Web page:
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Super Slow Motion - Hands on with the 1000fps Sony RX100 IV & RX10 II

Seth Barton
15 Jun 2015
Sony RX100 IV
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We shoot it like action-movie directors with Sony's latest models

Super Slow Motion is the big feature on Sony’s latest RX series cameras, the compact RX100 IV and the big zoom RX10 II. Both cameras are capable of shooting slow-motion video at an incredible 1000fps – that’s four times quicker than the iPhone 6.

Once these hit the shelves this summer, you can expect a deluge of face-slapping, balloon-popping and fruit-exploding videos online, as owners rush to capture those moments that are usually gone in a blink of an eye. We got our hands on the new models today, for a quick play.

The new technology is possible thanks to Sony’s latest sensor design – Exmor RS. Sony may have been struggling to keep up with its competitors when it comes to smartphones, but its camera sensors are used by many of them and for good reason. The new Exmor RS design was already announced back in November, but this new incarnation is the first big 1in sensor suitable for serious cameras.

Sony RX10 II

It’s also the first to integrate a DRAM memory directly onto the imaging sensor. This provides 5x the data rate of previous models allowing the sensor to capture huge amounts of data, though only in short bursts.

Below you can see what this means in practice. The slow-motion capture is only available for very short bursts, either two or four seconds depending on the quality setting. At 250fps you can shoot for 2 seconds at near Full HD quality (1,824x1,026) in a standard 16:9 aspec t ratio, with the footage playing back ten times slower – that’s 20 seconds of playback. Shooting at 1,000fps drops the resolution to 1,136x384, and skews the ratio to a very widescreen aspect. However you’ll then get 40 times slow-motion.

Sony Super Slow Motion table

With such a small window of opportunity to contend with, Sony has come up with an ingenious shooting method. Switch the camera to the HFR mode (high-frame rate) and then press the OK button and it starts recording into a buffer, pressing the video button then capture the last 2 or 4 seconds to the memory card. Essentially you’re picking the end of your clip, not the beginning.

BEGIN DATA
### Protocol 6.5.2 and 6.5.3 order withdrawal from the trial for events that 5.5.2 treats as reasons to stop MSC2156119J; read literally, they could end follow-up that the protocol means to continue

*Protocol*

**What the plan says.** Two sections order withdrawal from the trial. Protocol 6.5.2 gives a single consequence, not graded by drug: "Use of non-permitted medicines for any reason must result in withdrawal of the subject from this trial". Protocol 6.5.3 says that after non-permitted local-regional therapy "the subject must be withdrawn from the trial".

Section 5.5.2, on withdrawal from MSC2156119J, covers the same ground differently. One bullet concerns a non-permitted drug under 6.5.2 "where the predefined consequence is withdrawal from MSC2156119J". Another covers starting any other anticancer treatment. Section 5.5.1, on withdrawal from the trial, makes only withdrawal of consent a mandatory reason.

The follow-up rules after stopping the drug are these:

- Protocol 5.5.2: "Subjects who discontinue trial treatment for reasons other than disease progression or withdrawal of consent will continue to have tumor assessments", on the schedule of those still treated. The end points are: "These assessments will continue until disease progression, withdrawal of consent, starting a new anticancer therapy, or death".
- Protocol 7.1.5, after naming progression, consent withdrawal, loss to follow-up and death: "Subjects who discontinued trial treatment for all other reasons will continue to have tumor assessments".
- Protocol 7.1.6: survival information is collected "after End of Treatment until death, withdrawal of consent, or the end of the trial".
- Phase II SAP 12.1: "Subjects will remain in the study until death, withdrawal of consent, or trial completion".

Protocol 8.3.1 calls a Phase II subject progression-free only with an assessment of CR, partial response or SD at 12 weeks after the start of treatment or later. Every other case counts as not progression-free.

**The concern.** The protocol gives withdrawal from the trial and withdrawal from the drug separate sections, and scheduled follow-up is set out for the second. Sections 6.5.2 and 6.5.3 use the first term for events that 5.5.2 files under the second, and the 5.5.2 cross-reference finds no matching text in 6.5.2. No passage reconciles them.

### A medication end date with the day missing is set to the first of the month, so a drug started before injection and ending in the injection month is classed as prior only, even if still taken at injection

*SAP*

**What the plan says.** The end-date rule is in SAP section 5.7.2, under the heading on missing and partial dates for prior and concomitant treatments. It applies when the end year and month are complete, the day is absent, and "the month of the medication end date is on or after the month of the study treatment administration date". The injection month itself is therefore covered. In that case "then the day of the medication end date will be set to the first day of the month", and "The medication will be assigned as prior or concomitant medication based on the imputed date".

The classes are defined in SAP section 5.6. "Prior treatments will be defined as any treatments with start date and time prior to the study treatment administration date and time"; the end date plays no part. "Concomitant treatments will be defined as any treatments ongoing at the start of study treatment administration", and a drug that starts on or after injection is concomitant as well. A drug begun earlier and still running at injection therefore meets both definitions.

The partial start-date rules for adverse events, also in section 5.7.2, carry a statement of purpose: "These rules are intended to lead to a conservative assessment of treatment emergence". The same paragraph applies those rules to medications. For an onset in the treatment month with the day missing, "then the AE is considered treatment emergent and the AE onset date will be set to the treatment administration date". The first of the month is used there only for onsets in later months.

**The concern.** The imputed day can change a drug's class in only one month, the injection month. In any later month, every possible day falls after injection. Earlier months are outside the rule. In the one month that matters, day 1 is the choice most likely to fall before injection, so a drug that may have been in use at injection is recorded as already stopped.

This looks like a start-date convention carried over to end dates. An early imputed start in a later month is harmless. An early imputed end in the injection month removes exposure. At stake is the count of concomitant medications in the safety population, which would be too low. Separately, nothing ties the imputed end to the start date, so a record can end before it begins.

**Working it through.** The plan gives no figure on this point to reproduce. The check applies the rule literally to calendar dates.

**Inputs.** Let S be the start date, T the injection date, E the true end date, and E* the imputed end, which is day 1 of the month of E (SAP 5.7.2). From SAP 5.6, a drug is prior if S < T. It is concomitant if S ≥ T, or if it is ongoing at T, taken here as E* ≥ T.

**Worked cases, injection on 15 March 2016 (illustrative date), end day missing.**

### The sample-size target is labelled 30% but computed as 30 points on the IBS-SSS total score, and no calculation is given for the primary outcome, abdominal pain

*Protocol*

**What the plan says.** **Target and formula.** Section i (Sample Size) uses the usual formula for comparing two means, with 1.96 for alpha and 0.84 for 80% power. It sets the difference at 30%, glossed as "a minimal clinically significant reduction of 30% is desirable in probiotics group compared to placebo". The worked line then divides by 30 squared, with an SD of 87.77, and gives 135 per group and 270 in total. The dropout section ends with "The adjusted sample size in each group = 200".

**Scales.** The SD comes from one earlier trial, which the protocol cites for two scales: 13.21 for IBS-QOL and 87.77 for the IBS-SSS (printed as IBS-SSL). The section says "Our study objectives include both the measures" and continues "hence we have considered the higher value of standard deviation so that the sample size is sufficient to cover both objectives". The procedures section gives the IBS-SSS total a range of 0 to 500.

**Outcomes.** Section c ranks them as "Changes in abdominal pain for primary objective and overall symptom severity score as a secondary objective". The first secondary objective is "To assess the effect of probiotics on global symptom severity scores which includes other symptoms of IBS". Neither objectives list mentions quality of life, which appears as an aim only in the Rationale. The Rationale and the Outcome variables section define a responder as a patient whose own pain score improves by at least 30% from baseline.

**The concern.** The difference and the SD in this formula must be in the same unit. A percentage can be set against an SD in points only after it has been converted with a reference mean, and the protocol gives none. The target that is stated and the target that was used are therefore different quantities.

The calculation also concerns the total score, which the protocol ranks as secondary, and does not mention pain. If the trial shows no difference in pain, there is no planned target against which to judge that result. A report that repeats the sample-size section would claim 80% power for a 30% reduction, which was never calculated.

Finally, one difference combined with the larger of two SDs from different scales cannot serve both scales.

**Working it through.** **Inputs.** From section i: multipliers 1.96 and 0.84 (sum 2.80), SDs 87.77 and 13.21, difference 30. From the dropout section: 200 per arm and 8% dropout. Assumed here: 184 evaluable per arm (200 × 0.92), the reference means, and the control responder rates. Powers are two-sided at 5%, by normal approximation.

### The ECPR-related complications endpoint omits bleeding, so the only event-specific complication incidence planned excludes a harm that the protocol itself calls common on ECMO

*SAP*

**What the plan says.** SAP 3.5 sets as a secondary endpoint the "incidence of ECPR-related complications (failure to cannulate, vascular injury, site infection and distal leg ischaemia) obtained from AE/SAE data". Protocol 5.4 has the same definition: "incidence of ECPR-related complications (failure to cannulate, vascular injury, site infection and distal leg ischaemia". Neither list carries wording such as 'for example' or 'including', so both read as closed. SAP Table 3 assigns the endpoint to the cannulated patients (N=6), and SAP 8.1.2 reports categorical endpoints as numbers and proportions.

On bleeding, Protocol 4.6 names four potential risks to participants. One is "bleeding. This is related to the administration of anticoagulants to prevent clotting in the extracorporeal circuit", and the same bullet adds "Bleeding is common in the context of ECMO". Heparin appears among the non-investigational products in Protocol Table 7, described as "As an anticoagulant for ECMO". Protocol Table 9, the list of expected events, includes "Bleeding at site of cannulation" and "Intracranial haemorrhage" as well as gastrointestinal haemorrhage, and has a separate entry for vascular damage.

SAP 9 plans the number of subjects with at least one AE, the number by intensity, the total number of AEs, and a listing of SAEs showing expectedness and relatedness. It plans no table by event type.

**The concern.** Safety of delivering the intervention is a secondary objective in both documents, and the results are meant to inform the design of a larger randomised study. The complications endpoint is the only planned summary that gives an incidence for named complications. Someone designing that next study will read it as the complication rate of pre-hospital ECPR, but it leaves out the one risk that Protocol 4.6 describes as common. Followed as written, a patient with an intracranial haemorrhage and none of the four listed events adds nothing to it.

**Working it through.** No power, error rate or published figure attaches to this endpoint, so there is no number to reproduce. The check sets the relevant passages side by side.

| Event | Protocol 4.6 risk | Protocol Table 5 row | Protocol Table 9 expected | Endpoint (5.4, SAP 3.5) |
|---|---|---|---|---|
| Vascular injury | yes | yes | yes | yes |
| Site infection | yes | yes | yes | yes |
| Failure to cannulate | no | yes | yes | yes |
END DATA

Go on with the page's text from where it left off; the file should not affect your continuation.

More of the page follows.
It’s a little awkward too get your around to begin with, not helped that once you press the button the camera flashes the word ‘recording’ on the screen, as though you’re now shooting, rather than saying ‘processing’ or ‘saving’ which would be closer to the truth. You can shoot in a more traditional ‘press to start recording’ manner, but you’d better know exactly what you want to capture and how long for, first.

Dissapointingly, there wasn’t anything fast-moving provided at the event to shoot in slow-motion. We did some panning shots of the assembled journos, and you can see the effect below. Example footage of bees taking flight and fruit being shot with arrows looked far more impressive, of course.

The fast memory on the sensor also means you can shoot continously at 16fps on the RX100 IV and 14fps on the RX10 II. These bursts continued for around 3 seconds before slowing, and will obviously vary depending on your memory card and quality settings, but we doubt anyone will be dissapointed. We didn’t have access to the memory card slots for our hands-on wi th these pre-prodcutions models, so we cant be sure what cards were being used.

The new sensor also makes these the first Cyber-Shot cameras to shoot in 4K. Sony claims that it’s sampling the whole sensor, without discarding any of the data, in order to minimise effects like moire (corsucating colours across repeating patterns). It can also shoot 17-megapixel stills while you’re shooting in 4K, which is a pretty stunning achievement.

Sony RX100 IV rear

The sensor is also capable of a super-fast 1/32000 second shutter speed. This means you can shoot straight into the sun without over-exposing your shot. It worked well in practice, though we weren’t allowed to take photos away with us, so again you’ll have to take our word for it.

Other improvements include faster autofocus across both models, while the OLED viewfinder on the RX 100 IV has been upgraded to XGA, and very nice the pop-up viewfinder looks too. These cameras were already excellent in their previous incarnations, see our Sony RX100 III review and Sony RX10 review. The new upgrades make them better still. Sony looks to be continuing on its roll as king of the high-end compact. They'll be available this summer with pricing set at £850 for the RX100 IV and £1,200 for the RX10 II, though retailers are likely to have them slightly cheaper.

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